This is suggested:
My name is Nurul Izzah Anwar; Nurul is my short name, Anwar Ibrahim my father.
On Nov 3, at a church, place paid for by it, I made the remarks pertaining to a question asked from the floor. It is a constitutional question: Is freedom of religion applicable to non-Malays only, meaning Chinese and Indians and the native peoples of Sarawak, Sabah and the peninsula. In another phrasing that question, which was posed by Siti Zabedah Kasim to who goes my thanks and gratitude, also means this: Is this freedom not applicable to the Malays.
My answer to Siti was that she was wrong, freedom has to be applicable to the Malays as well. This position is the same as its constitutional clause from which it came. Freedom must apply to all. It has to. If not then the constitution is invalid: some parts are good only for Malays, other parts are for the Chinese and Indians. Even this differentiation, a sort of legalised division, is unconstitutional: all are equal before the law, the constitution says.
Here is the problem: the three-part constitutional Malay definition says a Malay, such as I, must be Muslim. In other words, professing Islam (other than speaking the Malay language and observing Malay custom) is a constitutional requisite – an absolute requirement – to be Malay.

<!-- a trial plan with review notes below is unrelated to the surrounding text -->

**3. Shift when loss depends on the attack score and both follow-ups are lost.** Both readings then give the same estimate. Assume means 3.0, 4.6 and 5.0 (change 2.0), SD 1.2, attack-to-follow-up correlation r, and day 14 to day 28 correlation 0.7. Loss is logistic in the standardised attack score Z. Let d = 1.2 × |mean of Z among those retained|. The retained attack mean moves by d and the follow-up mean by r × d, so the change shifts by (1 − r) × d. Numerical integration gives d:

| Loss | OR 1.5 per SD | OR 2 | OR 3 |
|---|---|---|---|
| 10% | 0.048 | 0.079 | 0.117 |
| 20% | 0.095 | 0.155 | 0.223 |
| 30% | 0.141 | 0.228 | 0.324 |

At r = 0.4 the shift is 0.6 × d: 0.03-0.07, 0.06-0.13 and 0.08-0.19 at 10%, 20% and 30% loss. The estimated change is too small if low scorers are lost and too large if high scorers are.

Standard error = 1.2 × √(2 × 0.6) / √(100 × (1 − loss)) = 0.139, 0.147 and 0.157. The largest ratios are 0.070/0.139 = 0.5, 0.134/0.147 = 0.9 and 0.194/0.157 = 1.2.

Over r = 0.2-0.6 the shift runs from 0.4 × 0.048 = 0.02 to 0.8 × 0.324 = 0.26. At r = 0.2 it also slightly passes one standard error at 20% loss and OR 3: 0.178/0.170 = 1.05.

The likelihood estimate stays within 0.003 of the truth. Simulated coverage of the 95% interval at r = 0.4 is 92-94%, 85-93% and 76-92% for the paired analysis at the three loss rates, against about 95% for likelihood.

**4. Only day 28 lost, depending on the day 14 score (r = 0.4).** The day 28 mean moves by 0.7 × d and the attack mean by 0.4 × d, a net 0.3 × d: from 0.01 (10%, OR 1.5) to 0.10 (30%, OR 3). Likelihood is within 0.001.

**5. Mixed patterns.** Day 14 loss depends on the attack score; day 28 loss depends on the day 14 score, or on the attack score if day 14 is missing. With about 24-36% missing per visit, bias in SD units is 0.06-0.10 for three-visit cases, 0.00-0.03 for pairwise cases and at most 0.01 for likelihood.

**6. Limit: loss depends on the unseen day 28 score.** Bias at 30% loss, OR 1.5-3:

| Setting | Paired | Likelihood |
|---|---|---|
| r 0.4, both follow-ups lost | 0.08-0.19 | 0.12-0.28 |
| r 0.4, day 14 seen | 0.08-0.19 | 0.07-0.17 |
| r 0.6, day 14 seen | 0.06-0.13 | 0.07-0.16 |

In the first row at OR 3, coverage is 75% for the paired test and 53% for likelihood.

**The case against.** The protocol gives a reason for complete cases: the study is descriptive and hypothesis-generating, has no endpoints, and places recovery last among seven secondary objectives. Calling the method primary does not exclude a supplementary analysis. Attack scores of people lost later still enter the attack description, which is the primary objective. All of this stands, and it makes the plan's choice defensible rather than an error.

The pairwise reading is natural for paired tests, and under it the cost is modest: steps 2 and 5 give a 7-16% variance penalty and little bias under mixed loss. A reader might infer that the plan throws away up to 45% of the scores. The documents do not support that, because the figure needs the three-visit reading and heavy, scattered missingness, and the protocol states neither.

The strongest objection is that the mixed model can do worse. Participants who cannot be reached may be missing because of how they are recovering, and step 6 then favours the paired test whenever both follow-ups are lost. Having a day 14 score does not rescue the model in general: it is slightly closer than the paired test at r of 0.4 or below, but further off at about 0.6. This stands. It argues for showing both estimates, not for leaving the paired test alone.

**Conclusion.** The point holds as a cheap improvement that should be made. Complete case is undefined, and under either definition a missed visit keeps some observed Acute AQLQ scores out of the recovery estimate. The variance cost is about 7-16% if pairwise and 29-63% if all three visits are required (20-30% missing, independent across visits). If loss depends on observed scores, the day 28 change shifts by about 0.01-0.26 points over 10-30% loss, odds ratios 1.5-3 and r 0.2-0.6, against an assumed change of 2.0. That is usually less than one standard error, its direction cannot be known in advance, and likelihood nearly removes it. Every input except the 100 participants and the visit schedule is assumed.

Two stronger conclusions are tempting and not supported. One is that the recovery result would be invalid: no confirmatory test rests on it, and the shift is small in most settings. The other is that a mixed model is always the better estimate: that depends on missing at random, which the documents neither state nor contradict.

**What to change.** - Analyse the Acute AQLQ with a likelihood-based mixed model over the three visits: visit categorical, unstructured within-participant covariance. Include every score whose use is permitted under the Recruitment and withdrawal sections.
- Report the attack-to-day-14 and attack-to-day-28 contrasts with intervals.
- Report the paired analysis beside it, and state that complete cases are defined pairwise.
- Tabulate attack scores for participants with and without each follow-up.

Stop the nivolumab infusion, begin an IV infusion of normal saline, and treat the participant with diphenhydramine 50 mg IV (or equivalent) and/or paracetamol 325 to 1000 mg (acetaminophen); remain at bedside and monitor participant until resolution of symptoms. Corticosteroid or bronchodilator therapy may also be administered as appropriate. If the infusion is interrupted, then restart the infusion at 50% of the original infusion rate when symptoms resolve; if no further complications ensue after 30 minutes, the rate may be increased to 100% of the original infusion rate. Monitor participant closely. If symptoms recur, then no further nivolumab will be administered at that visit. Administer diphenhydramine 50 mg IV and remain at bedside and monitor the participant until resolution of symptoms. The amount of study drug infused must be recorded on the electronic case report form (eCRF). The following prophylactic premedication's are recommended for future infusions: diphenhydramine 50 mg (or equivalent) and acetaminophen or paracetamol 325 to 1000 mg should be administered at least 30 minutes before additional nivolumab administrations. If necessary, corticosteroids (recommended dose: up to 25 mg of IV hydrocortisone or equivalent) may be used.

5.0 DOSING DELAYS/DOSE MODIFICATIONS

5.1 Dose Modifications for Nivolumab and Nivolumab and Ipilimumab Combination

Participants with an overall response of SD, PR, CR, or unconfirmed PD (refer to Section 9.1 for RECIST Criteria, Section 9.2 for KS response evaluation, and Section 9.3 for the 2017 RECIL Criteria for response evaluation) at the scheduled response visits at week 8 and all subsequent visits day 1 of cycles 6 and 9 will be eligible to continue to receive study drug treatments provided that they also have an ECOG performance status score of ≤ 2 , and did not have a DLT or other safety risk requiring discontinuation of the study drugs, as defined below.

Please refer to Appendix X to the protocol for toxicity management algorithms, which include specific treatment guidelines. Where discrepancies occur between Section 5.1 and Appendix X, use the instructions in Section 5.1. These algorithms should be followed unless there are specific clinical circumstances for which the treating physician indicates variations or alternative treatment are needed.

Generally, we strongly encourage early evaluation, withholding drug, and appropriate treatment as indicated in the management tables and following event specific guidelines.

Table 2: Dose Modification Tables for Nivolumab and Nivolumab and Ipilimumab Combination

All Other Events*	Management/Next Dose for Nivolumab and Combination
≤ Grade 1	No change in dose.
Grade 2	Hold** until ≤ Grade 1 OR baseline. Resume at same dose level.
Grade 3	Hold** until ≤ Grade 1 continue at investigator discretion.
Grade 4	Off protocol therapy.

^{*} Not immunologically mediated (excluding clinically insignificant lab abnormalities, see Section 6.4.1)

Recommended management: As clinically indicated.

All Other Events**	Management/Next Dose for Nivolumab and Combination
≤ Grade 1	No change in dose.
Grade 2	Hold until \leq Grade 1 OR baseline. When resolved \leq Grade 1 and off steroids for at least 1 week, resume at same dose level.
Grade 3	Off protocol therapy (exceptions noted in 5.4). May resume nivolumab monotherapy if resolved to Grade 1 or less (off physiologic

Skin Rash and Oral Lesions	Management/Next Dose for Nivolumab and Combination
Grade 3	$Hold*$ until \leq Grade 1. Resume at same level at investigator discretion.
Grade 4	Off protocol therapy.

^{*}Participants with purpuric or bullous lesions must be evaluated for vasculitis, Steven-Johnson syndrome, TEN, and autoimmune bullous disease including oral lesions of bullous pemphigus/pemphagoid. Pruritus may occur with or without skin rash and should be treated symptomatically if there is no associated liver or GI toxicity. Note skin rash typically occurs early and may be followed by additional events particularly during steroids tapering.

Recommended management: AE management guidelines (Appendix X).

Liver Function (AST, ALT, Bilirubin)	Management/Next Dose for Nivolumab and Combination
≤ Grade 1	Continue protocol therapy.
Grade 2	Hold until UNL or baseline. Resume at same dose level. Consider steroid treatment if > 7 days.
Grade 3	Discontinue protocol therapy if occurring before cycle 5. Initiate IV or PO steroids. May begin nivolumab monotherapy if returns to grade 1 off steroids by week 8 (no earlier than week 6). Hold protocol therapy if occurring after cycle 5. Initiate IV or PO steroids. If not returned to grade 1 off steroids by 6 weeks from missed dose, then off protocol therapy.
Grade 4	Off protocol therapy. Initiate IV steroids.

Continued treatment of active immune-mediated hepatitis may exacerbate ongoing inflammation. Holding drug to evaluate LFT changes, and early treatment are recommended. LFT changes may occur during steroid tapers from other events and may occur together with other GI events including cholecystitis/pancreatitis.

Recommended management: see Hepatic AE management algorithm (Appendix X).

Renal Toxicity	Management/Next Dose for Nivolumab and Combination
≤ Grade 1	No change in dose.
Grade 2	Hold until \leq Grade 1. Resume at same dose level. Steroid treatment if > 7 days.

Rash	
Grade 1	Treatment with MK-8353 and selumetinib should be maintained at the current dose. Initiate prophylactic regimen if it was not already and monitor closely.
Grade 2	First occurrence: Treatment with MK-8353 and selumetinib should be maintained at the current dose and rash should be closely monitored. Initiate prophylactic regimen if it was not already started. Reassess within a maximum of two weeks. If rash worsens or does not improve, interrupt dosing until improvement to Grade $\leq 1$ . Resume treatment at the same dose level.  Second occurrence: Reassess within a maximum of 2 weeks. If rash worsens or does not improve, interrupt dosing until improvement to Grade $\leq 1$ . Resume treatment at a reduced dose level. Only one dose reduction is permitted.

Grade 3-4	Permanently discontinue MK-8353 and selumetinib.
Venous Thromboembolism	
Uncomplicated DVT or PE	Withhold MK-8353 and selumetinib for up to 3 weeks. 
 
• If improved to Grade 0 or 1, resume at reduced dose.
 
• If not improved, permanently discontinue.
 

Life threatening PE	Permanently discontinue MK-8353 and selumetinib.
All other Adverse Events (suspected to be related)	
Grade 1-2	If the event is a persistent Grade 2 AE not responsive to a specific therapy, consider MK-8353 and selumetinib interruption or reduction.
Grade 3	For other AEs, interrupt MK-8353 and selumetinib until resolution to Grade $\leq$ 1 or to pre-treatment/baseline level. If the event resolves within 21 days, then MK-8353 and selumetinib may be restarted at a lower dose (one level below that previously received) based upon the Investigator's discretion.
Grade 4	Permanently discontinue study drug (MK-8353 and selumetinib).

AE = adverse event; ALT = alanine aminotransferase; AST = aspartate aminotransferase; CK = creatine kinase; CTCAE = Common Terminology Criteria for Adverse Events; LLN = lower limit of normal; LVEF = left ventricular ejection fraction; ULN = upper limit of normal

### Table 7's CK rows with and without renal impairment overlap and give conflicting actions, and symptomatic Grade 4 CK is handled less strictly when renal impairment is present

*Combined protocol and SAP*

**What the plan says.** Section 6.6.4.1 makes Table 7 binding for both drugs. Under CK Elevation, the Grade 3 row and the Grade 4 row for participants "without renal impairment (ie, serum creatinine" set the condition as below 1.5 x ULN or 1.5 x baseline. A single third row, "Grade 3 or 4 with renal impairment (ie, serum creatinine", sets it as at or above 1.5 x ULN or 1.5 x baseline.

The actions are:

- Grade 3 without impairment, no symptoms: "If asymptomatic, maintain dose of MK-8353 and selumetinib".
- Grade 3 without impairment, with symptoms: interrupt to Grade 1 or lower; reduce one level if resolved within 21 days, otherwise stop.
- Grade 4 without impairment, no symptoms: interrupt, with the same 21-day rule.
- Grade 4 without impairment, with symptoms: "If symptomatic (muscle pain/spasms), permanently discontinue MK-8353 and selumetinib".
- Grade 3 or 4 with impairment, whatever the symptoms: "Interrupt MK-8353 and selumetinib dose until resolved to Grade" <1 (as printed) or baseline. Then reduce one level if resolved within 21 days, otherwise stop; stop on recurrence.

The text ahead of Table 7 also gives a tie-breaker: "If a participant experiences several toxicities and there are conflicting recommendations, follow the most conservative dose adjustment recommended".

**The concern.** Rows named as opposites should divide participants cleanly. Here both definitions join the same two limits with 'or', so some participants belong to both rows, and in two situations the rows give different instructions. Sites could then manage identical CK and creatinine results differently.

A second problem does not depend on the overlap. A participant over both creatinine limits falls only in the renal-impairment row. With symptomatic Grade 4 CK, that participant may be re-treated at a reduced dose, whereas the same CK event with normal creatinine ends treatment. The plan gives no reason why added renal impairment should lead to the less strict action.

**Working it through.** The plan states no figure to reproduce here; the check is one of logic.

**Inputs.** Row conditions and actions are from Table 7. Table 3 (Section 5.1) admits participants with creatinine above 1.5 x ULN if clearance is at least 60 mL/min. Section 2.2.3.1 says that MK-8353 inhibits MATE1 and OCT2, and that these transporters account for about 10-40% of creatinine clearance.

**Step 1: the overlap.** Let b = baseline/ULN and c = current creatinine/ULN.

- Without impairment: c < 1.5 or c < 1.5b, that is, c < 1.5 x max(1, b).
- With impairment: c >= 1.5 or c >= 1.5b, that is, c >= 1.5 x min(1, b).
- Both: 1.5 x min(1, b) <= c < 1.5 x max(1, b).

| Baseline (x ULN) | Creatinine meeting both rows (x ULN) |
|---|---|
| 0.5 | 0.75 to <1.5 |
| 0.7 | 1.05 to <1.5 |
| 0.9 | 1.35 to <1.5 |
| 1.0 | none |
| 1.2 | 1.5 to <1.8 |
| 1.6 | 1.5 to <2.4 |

Inverse the logic. Am I – Nurul Izzah Anwar who speaks Malay, observe Malay traditions – Malay if I am not a Muslim? The obvious, personal, individual answer says, ‘yes, I’m Malay‘. Constitutionally, however, this answer is wrong because it is silent.
Suppose I give the constitution the leeway to claim my identity, rather than for me to claim mine, then the ‘no’ answer from the constitution leads to a deeply personal dilemma: If my name is Nurul Izzah, daughter of the Malay Anwar Ibrahim, is not a Malay, then what am I? Who am I?
This way of phrasing questions stops at the door of the constitution although the bureaucratic and legal apparatus of the state, of Malaysia such as its Islamic institutions and agencies insist that they and they alone will decide the answer. For them to decide is to ask their permission; for example, I should get affirmation or otherwise from the Syaria court.
If however the question – who am I? – is a personal, individual, existential question then I alone and only I can answer it. Not even my father. Here’s my answer: I’m Malay. I’m Melayu anyway you want to toss the elements of its definition.
This answer suggests I’m in conflict with the constitution, my birth records, my personal, legal identity, my IC, not to mention the Islamic apparatus of the state. My existence however is not unlawful, I’m just illegal. There are two probable ways out: either the state removes me as Malaysian citizen or tolerate my existence and so let me fall into the other legal category such as DLL, dan lain lain, that is, Others.
Siti’s question and my answer has the effect I just described above. That is, if I choose to accept the constitutional guarantee on religion, I choose either to remain a Muslim or to be an apostate even though being apostate is not for me to affirm, legally; I have not had Syaria court clearance.